Marinas Share Best Management Practices and Innovative Ideas for Increased Profits and EfficiencyPublished on June 15, 2020
Marina@Rowena on Lake Cumberland in south central Kentucky uses an innovative HVAC system, drawing on the cool lake water to power the air conditioning. The marina was built by owners Tony Sloan and Tom Allen, and a phased opening started in 2019. Sloan had used a similar system at another facility he owned, but Marina@Rowena got a new enhanced design from CHC Mechanical Contractors in Cookeville, Tennessee.
The marina, which is near shore, is still blessed with water depths of more than 100 feet. Down there, the water temperature remains in the low to mid 50-degree range. In short, a submersible pump pulls cool lake water up through a heat exchange (a radiator-type device), which cools the air and blows it through duct work. It uses no refrigerants or compressor. “We’re taking advantage of a natural resource that’s plentiful and really in unlimited supply to us,” said Dave Dyson, general manager.
The original system was more rudimentary without temperature controls. “If it got too cold, you left doors open,” Dyson said. The new system has more temperature controls. Dampers in the system act as a thermostat to control the fans that blow the cool air. The energy consumption for the system comes only from the power to run the submersible pump and the blower that powers air through the ducts.
The marina has long-term plans to offset that power usage with solar panels. The main dock building has 7,000 square feet of prime southern facing roof space for such an application. The marina doesn’t plan to sell any power back to the grid, but it will run the facilities on-site. The system is quite expensive, but the marina will seek grant funding from the USDA. Local reps from the southern Kentucky rural electric cooperative (REC) have provided the necessary paperwork and helped point the marina in the right direction. With a lot that’s very new at the marina, it’s a project for down the line, but will continue moving the facility forward as a green development.
AT S&S Rentals in Lansing, Iowa, boat rentals make up the majority of the business’ income, along with about 100 slips, fuel dock, pumpout, winter storage and service. “Our bread and butter is our rental business; 90 percent of our overall revenue comes from that,” said Blake Schoh, owner, S&S Rentals. The facility rents seven houseboats, four pontoon boats and two fishing boats. The houseboat rentals run in two blocks per week: Monday to Thursday and Friday to Sunday.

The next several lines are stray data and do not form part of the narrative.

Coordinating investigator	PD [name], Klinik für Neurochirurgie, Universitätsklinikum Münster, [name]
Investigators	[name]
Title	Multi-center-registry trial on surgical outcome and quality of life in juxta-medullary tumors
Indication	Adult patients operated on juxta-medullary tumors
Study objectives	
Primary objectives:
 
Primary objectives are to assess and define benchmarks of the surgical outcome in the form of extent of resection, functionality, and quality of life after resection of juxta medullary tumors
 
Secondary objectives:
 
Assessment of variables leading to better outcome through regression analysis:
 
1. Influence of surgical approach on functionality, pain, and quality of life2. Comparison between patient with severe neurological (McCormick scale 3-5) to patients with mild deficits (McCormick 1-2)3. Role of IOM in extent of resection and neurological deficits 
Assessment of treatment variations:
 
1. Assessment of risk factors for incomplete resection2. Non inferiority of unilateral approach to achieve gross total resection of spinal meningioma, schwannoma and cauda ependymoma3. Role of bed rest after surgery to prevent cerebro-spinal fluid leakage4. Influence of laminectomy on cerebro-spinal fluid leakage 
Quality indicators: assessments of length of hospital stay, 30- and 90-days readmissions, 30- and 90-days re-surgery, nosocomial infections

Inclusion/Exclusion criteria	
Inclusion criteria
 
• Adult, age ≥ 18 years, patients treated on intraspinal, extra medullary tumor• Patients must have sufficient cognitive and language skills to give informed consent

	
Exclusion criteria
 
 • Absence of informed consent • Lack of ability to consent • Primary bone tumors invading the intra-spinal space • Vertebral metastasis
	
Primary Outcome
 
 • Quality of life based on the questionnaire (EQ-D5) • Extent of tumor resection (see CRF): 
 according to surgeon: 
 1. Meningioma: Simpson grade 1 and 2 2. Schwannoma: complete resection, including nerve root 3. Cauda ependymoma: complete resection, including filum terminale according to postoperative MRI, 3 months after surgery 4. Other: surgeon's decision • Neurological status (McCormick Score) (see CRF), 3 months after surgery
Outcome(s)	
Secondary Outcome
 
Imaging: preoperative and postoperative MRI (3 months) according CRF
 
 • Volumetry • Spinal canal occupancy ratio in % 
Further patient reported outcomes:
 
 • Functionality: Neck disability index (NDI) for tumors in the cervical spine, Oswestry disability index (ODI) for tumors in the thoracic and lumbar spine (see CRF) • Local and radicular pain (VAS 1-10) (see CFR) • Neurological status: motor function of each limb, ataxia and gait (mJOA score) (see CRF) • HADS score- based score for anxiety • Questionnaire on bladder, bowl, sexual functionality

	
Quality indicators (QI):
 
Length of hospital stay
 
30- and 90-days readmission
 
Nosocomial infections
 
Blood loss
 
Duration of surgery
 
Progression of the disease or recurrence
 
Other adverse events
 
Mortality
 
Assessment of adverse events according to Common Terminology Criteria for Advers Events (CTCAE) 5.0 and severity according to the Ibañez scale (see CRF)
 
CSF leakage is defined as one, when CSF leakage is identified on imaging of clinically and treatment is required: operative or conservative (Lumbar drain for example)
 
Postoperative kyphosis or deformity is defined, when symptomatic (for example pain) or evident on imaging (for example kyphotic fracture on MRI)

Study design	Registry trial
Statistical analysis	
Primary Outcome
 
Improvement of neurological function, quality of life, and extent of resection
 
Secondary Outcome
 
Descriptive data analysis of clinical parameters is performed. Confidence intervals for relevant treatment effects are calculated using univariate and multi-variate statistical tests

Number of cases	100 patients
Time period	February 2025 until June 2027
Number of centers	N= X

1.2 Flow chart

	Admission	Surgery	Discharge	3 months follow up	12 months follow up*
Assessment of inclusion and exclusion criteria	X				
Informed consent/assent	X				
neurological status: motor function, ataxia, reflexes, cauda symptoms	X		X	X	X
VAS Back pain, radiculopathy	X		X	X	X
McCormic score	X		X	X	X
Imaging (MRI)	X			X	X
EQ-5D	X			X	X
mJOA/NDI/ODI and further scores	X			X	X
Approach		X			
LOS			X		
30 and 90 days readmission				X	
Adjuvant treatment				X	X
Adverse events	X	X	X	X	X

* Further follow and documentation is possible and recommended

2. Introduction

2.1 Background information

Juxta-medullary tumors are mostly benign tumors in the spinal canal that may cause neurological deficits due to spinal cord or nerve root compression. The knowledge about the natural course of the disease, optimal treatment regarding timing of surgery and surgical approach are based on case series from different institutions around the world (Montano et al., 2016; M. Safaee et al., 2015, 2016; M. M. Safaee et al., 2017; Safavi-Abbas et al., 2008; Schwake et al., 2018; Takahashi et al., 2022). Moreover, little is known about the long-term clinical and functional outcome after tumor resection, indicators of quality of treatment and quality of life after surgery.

For customers who might not want to drive the vessels, S&S Rentals offers assisted rentals. “We’ll take them out to the sand bar and get them secure; they don’t have to worry about driving the boat, and we’ll come get them,” Schoh said. Dockside lodging is also available on the houseboats, when they’re not rented.
Probably about 50 percent of the facility’s business is repeat customers, who get some special perks. They can arrive a day early and stay on the boat the night before, and they get a discount for prebooking trips for the following year.
“Boat rentals can sometimes get a bad rap because of bad equipment,” Schoh said. S&S Rentals combats that image with stellar maintenance and upkeep. That means regular service, and “going through the boats with a fine tooth comb” when it returns, before the next customer arrives.
In a very rural area, the choices for fuel suppliers are limited, so the marina works with the city municipal marina to set competitive fuel prices for both. “We’re paying the same price for fuel so we work together to set a margin that we agree on,” Schoh said. “We do a lot more fuel sales because of how much we put in the houseboats.”
The marina aims for a 75-cent margin on a gallon of fuel. The price usually needs to vary +/- 10 cents for the marina to change customer prices, so it’s not changing all the time. By watching prices in the spring, S&S Rentals stocks up when it sees a dip in prices and can get a better margin by buying early.
Custom Boat Lifts
St. Johns Yacht Harbor in Johns Island, South Carolina, put in its first boat lifts during renovations in 2007. The boat lifts, manufactured by Boat Lift US, were custom built to provide boaters easy access to the full length of the vessel.
“You can wash the entire length of the boat like it’s on a trailer,” said Stan Jones, general manager.